• The phonetic spelling of 'sore’ and ‘soar’ is:


When to use ‘Sore’ vs. ‘Soar’

Here are examples of when to use ‘sore’ and ‘soar.’

  • Use ‘sore’ when mentioning feelings.

In this example, you could inform someone:

Going back to school is a ‘sore’ subject for many teenagers in the month of August.

  • Use ‘sore’ in a conversation discussing pain or body tenderness.

For example, one can say:

My whole body is ‘sore’ after the intense workout that we did yesterday together.

  • You can use ‘soar’ when discussing a dramatic increase.

As an example, someone may inform their investors:

Our profits this quarter have ‘soared’ into the next threshold of our plan. 

  • You can also use ‘soar’ when talking about flying.

You may tell someone:

I noticed the bird ‘soaring’ over the barren part of the desert, so it must see something to eat.

Sample Sentences Using 'Sore'

Review these sample sentences to learn to use ‘sore’ when speaking and writing, remembering that this is the noun and adjective of the two.

  • After falling on his new skateboard, the child had a ‘sore’ on both knees. Thankfully, he chose to go clean them up to be able to continue skating.
  • She happened to be in a car accident yesterday, so she is ‘sore’ all over.
  • Everyone is currently getting a ‘sore’ throat with school starting back.
  • My friend alluded to being ‘sore’ with me because I forgot the sweater that I borrowed.
  • Ms. Dawn has a ‘sore’ on her hand from not wearing an oven mitt when handling hot food.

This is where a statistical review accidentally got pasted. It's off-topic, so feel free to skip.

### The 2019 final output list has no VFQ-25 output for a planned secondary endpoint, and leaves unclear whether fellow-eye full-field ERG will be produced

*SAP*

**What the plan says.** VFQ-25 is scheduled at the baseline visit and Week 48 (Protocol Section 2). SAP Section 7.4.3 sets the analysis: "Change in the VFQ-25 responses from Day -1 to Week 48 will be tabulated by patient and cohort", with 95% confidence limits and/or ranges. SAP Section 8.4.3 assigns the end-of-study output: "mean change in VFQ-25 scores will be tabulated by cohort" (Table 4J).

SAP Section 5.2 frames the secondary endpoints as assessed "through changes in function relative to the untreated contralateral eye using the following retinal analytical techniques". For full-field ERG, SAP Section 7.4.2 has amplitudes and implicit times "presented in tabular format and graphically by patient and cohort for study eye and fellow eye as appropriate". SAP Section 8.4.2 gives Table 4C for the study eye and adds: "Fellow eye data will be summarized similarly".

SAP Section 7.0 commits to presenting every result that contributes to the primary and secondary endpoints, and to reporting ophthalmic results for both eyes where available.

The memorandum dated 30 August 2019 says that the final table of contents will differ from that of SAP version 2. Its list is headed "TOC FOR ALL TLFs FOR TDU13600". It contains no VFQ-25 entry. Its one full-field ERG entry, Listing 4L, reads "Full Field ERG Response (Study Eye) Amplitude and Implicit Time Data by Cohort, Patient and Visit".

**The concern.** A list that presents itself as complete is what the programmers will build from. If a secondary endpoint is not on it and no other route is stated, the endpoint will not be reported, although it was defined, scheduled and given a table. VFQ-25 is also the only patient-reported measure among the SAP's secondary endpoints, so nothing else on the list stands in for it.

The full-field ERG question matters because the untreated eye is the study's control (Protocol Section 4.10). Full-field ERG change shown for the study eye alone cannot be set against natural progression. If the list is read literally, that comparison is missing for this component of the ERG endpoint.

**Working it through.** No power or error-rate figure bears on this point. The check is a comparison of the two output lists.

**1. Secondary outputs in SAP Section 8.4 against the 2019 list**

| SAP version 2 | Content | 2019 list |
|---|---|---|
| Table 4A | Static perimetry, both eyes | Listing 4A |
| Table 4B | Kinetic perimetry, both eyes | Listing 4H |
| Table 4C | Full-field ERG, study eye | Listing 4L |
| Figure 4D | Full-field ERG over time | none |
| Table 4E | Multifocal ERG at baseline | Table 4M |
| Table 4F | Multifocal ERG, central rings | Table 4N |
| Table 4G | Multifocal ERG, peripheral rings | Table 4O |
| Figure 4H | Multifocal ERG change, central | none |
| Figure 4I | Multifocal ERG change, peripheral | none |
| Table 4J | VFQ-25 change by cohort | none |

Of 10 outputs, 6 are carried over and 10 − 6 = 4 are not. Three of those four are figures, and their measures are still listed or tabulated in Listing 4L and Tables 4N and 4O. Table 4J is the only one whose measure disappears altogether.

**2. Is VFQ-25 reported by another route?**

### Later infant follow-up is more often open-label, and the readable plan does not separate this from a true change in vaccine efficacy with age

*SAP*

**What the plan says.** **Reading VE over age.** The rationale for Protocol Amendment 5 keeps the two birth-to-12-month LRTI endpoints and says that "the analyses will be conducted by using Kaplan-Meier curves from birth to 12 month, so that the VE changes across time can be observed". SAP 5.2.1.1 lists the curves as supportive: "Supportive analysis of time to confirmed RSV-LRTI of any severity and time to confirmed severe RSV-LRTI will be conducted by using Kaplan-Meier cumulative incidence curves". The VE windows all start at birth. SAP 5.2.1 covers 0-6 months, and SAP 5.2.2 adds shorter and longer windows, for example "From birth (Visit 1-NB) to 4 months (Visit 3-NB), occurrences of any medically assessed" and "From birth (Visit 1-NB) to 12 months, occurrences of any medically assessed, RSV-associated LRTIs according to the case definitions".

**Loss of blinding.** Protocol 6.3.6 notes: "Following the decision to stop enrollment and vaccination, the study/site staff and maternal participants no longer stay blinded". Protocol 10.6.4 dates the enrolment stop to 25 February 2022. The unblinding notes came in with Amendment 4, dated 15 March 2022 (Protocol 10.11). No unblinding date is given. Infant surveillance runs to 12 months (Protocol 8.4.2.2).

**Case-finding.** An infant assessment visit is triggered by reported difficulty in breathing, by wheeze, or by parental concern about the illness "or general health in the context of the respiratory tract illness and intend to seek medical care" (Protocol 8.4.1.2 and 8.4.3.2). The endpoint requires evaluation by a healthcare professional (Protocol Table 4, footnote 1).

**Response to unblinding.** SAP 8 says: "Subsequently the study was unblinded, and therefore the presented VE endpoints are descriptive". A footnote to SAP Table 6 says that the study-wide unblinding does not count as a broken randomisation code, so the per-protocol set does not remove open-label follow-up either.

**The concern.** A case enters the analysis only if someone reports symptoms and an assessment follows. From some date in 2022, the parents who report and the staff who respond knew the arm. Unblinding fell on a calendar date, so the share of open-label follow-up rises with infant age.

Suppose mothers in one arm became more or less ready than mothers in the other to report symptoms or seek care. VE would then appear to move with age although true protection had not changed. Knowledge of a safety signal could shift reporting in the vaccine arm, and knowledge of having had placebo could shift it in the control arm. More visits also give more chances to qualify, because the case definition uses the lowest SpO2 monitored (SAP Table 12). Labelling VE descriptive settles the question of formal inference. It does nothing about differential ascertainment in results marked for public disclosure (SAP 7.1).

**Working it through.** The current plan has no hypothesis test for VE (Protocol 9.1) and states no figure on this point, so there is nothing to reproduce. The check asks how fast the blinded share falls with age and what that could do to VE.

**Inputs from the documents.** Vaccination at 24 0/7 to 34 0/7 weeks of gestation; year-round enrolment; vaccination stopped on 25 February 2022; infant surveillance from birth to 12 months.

• Shane asked them not to bring up the movie release again because it is a ‘sore’ subject that he was not able to make the premiere.
  • The vet gave the dog a cone because he could not stop licking his ‘sore,’ which wouldn’t heal if he kept licking.

Sample Sentences Using 'Soar'

Review these sample sentences to learn how to use ‘soar’ when writing or talking about increasing or rising.

  • The price of basic products is going to ‘soar’  toward unaffordable when people realize that there is a shortage.
  • The kite that they purchased was the best one that they had ever used because it would ‘soar’ above all other kites at the park.
  • The UFO ‘soared’ so quickly through the sky that a lot of people observing knew it couldn’t be an aircraft made by current technology.
  • Even though fewer people are going to the movie theater, current box offices are ‘soaring’ with the summer movie releases.

Closing Words on ‘Sore’ vs. ‘Soar’

A few reminders on ‘sore’ vs. ‘soar’:

  • ‘Sore’ is used as an adjective or noun and typically relates to some injury or discomfort.
  • ‘Soar’ is used as a verb and typically relates to increasing, rising, or flying.

Overall, learning the difference between ‘sore’ and ‘soar’ will allow clear and effective communication. Knowing the difference will allow you not to make a ‘sore’ mistake’ and ‘soar’ in the eyes of academics and professionals.

All posts on our website explain how to use tricky words correctly. Check back frequently to reduce the errors in your writing. You can find additional resources on English words in the confusing words section.

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Written By:
Kelsey Weeks
Kelsey Weeks is currently a school counselor at a high school and a previous English teacher. She loves helping others with literacy, learning more, and exploring nature. She has an undergrad in English with an emphasis on secondary education and an M.A. in Applied Psychology from NYU.